“It was just a matter-of-fact thing – he got up and played. There were some old fans in the front row – they were going apeshit,” Malone says with a laugh. “It reminded them of the old thing. Of course, I was loving it. Jimmy looked like he was loving it – and Sammy, too. We just thought, this is crazy – we just started talking about (regrouping) more and more on the phone. We decided we’d put the two bands together,” Malone says.

The two bands were Tommy’s solo outfit plus Magnie’s 3 Twins, which featured Amedee and former subdudes tour manager Tim Cook, who also sang, played music and wrote songs.

* * *

Tommy Malone with The Dudes, 2002 Tommy Malone with the Dudes at the Little Bear Saloon in Evergreen, Colo., March 21, 2002. (Photo by Clare Schachter)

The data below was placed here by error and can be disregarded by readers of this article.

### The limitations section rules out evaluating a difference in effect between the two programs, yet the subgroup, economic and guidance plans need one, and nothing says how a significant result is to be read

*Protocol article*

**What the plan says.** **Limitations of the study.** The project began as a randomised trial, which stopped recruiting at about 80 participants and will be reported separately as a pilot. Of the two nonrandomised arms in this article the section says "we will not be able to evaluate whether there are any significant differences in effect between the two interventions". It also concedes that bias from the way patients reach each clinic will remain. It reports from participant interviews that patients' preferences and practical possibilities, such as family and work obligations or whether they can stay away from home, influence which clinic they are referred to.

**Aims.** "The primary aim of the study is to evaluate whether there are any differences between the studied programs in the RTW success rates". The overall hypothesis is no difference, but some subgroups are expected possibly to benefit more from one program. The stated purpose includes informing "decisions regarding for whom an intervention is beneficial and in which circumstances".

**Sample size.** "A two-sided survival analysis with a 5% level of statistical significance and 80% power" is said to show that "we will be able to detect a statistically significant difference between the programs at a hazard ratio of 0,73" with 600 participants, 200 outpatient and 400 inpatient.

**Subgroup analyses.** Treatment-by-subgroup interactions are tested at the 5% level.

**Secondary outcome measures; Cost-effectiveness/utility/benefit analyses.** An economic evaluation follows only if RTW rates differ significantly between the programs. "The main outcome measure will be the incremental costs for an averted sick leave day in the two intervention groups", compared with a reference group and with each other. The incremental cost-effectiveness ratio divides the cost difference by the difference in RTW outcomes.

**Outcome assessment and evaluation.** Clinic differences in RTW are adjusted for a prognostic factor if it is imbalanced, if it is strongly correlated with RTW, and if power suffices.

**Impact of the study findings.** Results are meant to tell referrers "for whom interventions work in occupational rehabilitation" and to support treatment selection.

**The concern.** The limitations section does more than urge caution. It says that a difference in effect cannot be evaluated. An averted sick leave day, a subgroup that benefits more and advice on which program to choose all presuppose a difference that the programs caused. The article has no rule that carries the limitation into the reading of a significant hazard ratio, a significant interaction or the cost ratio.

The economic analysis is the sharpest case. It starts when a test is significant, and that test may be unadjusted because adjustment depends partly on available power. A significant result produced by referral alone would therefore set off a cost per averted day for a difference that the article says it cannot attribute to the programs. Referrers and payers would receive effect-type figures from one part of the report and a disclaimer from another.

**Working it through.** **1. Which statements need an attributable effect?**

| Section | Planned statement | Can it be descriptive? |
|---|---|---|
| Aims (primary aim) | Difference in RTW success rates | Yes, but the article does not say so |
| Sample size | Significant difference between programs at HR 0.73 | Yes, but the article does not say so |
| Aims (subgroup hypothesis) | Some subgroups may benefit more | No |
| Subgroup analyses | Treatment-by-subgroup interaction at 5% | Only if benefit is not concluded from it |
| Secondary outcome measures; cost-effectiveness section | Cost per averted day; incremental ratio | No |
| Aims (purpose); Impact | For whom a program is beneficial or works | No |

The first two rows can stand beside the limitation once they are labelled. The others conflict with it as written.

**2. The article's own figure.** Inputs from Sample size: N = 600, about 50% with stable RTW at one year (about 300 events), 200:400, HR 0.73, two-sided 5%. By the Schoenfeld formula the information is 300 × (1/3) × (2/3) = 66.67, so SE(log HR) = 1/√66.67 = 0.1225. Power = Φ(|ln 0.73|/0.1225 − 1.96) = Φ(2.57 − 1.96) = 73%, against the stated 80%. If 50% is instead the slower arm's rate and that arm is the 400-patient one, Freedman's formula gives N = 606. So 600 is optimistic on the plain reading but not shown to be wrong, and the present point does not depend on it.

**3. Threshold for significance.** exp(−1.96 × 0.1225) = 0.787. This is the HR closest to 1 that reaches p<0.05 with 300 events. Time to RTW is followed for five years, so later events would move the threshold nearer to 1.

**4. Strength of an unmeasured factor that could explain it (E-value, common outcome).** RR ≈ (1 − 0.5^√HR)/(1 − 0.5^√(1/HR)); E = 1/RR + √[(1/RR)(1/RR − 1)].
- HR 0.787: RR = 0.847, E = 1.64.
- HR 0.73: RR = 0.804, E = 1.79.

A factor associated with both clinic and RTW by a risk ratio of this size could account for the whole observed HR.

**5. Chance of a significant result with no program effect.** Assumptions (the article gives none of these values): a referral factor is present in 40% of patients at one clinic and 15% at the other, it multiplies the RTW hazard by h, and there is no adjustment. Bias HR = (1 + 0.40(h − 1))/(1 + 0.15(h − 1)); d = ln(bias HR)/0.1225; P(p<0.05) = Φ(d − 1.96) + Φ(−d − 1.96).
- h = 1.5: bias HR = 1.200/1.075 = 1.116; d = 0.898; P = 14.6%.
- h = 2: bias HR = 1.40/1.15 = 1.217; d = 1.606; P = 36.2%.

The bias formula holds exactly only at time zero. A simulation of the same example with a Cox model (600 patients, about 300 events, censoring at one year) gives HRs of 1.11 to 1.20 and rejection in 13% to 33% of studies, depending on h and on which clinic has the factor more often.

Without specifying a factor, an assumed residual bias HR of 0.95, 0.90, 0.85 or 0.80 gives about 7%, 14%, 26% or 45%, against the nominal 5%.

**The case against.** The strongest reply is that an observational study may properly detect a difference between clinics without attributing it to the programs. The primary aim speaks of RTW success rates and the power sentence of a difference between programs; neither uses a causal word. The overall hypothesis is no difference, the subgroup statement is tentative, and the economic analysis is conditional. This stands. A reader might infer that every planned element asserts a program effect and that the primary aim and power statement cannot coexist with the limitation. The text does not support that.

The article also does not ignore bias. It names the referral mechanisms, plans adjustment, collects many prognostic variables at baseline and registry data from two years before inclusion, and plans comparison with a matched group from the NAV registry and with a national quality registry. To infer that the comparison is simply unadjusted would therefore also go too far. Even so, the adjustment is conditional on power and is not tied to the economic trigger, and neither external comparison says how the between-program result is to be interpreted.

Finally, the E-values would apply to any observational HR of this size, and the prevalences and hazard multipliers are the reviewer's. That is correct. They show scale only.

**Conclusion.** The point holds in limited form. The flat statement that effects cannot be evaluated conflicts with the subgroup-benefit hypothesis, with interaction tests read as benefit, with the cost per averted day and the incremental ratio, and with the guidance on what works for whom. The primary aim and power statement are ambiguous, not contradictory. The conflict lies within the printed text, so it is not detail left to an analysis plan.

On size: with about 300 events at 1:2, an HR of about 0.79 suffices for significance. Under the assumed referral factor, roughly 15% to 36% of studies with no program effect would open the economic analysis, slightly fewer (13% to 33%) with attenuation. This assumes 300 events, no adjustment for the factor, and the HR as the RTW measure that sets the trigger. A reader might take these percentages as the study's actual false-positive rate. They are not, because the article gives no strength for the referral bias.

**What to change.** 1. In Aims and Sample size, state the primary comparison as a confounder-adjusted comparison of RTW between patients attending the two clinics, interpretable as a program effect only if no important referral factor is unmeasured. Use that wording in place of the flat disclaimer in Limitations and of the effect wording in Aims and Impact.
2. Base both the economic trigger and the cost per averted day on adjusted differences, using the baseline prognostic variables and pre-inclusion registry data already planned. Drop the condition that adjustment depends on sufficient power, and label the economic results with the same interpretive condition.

The merger resulted in The Dudes. The six-piece band toured for a year before scaling down to five members. Drummer Sammy Neal left on good terms as part of a conscientious decision to get back to the stripped down sound of the subdudes. Perhaps the most symbolic shift was reverting to the original name, ‘subdudes.’

That was March 2003, and the band spent much of the rest of the year touring and working up new songs for their first new studio album in eight years. With the release of “Miracle Mule” in April 2004, the band is back on the road, touring wider and harder than it has in nearly a decade.

“We enjoy making music together again – we’re enjoying writing together. It’s fun as hell to me,” Malone says.

“To me, and I really believe this, it’s better than it’s ever been.”

Q&A with Tommy Malone